Can Hong Kong Journalism Continue to Exist?

Editors in a newsroom instruct reporters not to handle politically touchy issues. Reporters are advised to postpone reporting until the statement from China’s foreign ministry is released. Words that the government would find objectionable are prohibited in news reports. According to local journalists, this is the situation of journalism not only in China but also increasingly in Hong Kong following Beijing’s 2020 adoption of a national security law for the former British territory. There are moments when we don’t feel like journalists. All we are is cogs in the propaganda wheel. We believe that what we were taught in journalism school was useless since it is no longer relevant.

 

According to journalists and studies, Hong Kong’s media landscape has declined since Beijing passed the national security law, which forbade secession, subversion, terrorism, and cooperation with foreign powers. Prior to this, Hong Kong was a model of press freedom in Asia. They also show that prudence is the order of the day, alternative voices are becoming scarce, and self-censorship is becoming the norm. Before the law was passed in 2020, journalists were free to report on news stories almost whatever they wanted, just like in a democracy. Many now worry that if Article 23, a planned new security law, is passed without providing protections for journalists, particularly a public interest defense clause, it will make it increasingly harder to work as a journalist in the city.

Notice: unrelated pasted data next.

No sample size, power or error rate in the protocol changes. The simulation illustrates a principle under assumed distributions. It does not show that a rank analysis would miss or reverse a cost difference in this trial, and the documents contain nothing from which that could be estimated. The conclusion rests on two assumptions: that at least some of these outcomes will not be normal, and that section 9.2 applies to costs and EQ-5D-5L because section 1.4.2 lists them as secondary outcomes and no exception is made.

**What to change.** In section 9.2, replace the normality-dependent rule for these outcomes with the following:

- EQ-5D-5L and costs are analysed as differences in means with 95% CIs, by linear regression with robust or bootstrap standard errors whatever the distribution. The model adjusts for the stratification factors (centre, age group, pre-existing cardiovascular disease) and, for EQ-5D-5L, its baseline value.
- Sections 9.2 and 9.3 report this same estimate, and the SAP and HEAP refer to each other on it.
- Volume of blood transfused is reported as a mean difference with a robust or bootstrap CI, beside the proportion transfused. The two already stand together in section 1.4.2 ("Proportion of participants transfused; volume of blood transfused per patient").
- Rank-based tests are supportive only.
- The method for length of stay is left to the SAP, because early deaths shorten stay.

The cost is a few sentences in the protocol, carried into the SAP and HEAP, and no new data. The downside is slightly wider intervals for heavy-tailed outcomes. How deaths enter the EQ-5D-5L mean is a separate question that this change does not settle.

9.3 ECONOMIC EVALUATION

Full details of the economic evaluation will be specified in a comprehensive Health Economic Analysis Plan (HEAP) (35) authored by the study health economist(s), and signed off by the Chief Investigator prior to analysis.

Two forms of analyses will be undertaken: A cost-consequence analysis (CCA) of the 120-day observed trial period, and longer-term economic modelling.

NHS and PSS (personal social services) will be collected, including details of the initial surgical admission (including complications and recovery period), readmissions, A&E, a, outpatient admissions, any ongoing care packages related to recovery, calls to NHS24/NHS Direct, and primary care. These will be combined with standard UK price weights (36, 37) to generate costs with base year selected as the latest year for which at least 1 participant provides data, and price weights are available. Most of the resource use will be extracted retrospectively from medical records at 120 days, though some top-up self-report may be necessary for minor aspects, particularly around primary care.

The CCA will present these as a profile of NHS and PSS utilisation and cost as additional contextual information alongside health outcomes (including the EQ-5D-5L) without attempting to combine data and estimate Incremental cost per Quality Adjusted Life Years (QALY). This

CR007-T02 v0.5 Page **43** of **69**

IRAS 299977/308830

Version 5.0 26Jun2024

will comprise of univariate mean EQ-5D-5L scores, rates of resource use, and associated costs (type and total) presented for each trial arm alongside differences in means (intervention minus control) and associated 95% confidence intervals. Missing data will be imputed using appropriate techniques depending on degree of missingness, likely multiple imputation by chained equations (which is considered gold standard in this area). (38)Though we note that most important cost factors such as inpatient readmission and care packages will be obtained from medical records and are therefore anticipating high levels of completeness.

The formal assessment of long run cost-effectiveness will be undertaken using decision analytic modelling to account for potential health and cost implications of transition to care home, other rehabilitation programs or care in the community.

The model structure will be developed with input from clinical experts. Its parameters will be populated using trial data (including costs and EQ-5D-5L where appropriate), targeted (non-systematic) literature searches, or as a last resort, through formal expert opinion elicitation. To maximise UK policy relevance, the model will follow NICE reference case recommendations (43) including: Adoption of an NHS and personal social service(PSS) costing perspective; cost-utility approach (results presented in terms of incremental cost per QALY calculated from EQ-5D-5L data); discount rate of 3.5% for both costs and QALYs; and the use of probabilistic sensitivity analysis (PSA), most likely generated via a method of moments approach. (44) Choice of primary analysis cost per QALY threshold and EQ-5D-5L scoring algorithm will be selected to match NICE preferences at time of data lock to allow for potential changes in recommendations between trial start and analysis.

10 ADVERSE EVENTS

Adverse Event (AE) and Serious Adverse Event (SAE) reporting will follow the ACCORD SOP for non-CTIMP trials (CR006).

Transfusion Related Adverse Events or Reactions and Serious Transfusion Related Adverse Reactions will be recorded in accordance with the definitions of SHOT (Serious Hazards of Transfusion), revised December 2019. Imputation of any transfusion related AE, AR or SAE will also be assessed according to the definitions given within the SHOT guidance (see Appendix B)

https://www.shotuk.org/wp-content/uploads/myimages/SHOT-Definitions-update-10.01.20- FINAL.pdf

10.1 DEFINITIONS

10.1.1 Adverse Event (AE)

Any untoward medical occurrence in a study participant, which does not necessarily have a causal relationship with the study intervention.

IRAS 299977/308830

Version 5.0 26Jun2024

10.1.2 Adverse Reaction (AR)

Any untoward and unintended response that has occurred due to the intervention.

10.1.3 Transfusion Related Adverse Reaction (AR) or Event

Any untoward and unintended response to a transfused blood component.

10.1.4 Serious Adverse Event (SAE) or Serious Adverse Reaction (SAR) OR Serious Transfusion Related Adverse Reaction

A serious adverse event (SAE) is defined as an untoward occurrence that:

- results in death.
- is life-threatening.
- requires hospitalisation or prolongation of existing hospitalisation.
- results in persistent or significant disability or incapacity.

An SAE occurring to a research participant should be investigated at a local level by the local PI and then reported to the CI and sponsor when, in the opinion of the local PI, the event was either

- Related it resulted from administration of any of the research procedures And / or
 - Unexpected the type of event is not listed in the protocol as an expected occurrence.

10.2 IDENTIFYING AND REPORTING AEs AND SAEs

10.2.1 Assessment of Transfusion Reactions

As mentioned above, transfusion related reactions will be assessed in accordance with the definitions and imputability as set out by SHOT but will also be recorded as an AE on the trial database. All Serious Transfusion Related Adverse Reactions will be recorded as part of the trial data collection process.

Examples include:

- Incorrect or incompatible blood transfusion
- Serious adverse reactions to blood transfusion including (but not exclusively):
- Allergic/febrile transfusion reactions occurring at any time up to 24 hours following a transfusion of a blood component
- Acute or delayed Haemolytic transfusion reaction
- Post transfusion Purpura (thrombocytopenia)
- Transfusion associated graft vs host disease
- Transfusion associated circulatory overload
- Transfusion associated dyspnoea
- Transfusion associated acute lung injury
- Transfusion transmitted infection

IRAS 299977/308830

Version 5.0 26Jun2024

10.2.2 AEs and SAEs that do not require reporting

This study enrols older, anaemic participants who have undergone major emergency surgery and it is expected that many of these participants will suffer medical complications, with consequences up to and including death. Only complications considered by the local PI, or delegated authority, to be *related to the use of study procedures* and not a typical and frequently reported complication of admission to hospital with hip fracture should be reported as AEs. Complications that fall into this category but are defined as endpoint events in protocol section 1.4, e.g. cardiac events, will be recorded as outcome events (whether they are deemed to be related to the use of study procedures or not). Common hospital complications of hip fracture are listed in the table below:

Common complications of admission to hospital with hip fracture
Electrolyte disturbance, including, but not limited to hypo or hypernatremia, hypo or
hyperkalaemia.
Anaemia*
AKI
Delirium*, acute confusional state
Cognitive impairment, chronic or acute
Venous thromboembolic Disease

Article 23 would broaden the definition of crimes and penalties for already-existing ones, such as sedition, and include new offenses such as treason, rebellion, espionage and theft of state secrets, sabotage damaging national security, and external intervention. Many journalists are concerned, according to Ronson Chan, chairperson of the Hong Kong Journalists Association, the oldest and largest association for local media in the city. He claimed that ever since the national security law enforced by Beijing was implemented, journalists have had to continually weigh the risks involved with “crossing the redline,” particularly since the government hasn’t made it clear exactly where that line is.

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